Leeds National Benefit-Cost Study: Dropout Prevention Saves $127K Per Student

From the introduction to “The Costs and Benefits of an Excellent Education for All of America’s Children” (PDF):

Broad policy decisions in education can be framed around a simple question: Do the benefits to society of investing in an educational strategy outweigh the costs?

We provide an answer for those individuals who currently fail to graduate from high school. The present cohort of 20-year olds in the US today includes over 700,000 high school dropouts, many from disadvantaged backgrounds. We investigate the economic consequences of improving their education.

First, we identify five leading interventions that have been shown to raise high school graduation rates; and we calculate their costs and their effectiveness. Second, we add up the lifetime public benefits of high school graduation. These include higher tax revenues as well as lower government spending on health, crime, and welfare. (We do not include private benefits such as higher earnings). Next, we compare the costs of the interventions to the public benefits.

We find that each new high school graduate would yield a public benefit of $209,000 in higher government revenues and lower government spending for an overall investment of $82,000, divided between the costs of powerful educational interventions and additional years of school attendance leading to graduation. The net economic benefit to the public purse is therefore $127,000 per student and the benefits are 2.5 times greater than the costs. If the number of high school dropouts in this age cohort was cut in half, the government would reap $45 billion via extra tax revenues and reduced costs of public health, of crime and justice, and in welfare payments. This lifetime saving of $45 billion for the current cohort would also accrue for subsequent cohorts of 20-year olds. If there is any bias to our calculations, it has been to keep estimates of the benefits conservative. Sensitivity tests indicate that our main conclusions are robust: the costs to the nation of failing to ensure high school graduation for all America’s children are substantial. Educational investments to raise the high school graduation rate appear to be doubly beneficial: the quest for greater equity for all young adults would also produce greater efficiency in the use of public resources.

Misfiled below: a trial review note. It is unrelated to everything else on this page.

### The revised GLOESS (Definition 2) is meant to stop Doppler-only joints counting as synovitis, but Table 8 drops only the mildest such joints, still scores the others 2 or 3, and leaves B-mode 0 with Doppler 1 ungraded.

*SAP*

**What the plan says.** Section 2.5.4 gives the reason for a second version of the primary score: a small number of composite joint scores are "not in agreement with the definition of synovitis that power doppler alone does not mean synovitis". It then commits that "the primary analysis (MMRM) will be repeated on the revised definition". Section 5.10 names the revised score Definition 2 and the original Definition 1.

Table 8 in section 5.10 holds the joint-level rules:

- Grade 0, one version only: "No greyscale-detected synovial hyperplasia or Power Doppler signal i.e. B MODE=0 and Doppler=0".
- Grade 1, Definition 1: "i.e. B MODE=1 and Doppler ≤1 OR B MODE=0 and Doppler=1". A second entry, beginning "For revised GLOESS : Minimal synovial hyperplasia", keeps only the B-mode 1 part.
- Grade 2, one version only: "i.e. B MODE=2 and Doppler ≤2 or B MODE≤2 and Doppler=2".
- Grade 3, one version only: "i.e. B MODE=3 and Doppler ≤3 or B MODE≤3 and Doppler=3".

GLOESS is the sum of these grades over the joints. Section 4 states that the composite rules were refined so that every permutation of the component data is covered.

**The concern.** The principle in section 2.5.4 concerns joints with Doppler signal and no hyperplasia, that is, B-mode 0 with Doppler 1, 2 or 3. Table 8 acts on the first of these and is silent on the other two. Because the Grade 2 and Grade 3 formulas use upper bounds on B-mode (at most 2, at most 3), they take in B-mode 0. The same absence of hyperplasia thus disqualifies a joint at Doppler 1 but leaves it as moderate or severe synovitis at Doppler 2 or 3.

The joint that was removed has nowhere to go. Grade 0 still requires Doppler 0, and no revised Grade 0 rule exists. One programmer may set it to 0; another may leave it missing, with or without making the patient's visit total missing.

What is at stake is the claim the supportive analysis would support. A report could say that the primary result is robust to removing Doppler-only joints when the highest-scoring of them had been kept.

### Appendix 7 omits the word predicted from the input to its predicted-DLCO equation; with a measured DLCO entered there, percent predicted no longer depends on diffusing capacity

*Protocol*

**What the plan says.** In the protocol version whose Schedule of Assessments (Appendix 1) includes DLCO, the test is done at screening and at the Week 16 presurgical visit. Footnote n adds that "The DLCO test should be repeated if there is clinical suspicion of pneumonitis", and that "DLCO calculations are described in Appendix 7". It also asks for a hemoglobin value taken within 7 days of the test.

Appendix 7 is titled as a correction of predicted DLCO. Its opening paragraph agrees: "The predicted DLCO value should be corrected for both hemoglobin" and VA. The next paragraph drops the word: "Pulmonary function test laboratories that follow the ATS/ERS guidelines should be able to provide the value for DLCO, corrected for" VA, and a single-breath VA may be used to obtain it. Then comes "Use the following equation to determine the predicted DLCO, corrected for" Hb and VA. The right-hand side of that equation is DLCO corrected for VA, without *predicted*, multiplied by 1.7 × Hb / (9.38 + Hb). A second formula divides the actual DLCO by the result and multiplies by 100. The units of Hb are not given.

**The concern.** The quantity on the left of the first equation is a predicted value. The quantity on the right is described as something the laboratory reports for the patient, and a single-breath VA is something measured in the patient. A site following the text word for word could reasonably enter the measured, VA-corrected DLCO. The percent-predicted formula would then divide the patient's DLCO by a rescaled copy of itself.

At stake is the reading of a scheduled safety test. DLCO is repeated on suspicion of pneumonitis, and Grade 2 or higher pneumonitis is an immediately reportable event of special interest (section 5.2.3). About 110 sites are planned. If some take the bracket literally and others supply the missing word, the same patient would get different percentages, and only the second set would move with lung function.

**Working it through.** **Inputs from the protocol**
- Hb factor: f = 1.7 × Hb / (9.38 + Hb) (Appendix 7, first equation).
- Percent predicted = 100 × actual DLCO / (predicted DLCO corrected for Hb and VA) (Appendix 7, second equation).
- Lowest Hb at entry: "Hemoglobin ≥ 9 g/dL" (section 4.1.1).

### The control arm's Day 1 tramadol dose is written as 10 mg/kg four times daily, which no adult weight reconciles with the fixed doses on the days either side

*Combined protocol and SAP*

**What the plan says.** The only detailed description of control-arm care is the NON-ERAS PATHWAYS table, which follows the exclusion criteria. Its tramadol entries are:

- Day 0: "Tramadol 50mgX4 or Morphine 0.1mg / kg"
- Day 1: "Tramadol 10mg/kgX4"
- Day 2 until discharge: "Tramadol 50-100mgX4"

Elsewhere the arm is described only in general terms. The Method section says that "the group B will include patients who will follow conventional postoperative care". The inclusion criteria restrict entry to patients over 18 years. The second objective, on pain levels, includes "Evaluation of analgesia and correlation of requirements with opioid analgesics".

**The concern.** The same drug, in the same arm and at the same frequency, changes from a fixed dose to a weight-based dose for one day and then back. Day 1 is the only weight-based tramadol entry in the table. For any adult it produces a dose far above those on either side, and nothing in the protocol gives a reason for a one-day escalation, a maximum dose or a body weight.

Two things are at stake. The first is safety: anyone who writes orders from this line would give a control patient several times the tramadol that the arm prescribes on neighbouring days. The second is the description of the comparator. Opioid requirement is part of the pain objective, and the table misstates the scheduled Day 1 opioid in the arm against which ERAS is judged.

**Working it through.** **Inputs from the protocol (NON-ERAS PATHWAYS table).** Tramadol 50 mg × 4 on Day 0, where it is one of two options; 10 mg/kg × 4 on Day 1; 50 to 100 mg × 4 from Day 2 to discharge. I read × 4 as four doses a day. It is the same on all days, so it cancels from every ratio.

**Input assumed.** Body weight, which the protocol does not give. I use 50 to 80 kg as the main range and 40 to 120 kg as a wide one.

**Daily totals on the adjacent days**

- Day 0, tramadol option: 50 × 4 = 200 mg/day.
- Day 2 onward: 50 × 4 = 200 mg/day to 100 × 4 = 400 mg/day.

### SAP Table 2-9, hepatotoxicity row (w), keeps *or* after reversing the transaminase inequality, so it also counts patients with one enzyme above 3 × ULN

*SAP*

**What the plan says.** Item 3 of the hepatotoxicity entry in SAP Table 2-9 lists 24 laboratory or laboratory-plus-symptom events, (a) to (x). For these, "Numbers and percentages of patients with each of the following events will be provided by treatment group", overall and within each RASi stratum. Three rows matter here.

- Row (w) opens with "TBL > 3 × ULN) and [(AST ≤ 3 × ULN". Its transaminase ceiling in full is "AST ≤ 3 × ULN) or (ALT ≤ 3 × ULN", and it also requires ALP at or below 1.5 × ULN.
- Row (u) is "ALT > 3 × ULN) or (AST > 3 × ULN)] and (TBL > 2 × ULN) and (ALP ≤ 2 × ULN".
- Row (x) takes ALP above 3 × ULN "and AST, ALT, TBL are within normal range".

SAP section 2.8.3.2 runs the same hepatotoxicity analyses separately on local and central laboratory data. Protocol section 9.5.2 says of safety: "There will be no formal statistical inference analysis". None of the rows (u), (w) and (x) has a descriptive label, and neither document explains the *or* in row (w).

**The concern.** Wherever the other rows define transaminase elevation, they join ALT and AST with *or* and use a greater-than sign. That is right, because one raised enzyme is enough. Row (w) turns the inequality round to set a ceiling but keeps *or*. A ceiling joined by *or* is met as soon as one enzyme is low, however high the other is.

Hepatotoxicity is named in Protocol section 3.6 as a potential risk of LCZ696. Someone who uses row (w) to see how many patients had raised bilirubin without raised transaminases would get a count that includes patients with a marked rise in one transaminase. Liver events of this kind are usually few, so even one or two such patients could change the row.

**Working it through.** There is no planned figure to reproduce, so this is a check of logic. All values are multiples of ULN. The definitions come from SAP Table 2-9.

Additional reports are available on the CBCSE website.

Half of Urban High School Students Don’t Graduate, Study Finds

A recent study by Colin and Alma Powell’s America’s Promise Alliance found that fully half of high school students in the nation’s 50 largest cities leave high school without a diploma.

The foundation offers a number of strategic foci, including promoting supportive relationships with adults, early intervention, and and an emphasis on marketable skills. The Alliance also has a public-policy wing called First Focus.

Interestingly, this study does not rely on notoriously unreliable graduation rate statistics; instead, it uses enrollment data to calculate the chances the average 9th grader has of earning a diploma. Link to study summary (PDF)

This method for calculating graduation rates is called the Cumulative Promotion Index (CPI), and is calculated as follows:
Cumulative Promotion Index

The CPI has several apparent advantages over other means of determining dropout rates:

  • It does not rely on wildly varying district dropout data (for example, some districts only count a dropout if the student fills out a form expressing his or her intent to drop out, and does not count the student as a dropout if they simply stop attending)
  • It accounts for changes in the enrollment of the district, so it’s more accurate than simply dividing the number of diplomas issued by the number of enrolled 9th graders
  • It incorporates data from each stage of advancement in a high schooler’s career, from 9th to 10th to 11th to 12th to graduation

The data are sobering: barely half of students in core urban districts graduate, while their suburban peers graduate at much higher rates – approaching double in some cases.

The report concludes:

If three out of every 10 students in the nation failing to graduate is reason for concern, then the fact that just half
of those educated in America’s largest cities are finishing high school truly raises cause for alarm. And the much
higher rates of high school completion among their suburban counterparts – who may literally live and attend
school right around the corner – place in a particularly harsh and unflattering light the deep undercurrents of
inequity that plague American public education. (PDF)

Indeed. If ever we needed a reminder of the seriousness of the challenges we face in urban education, the time is now, and this is the data we need.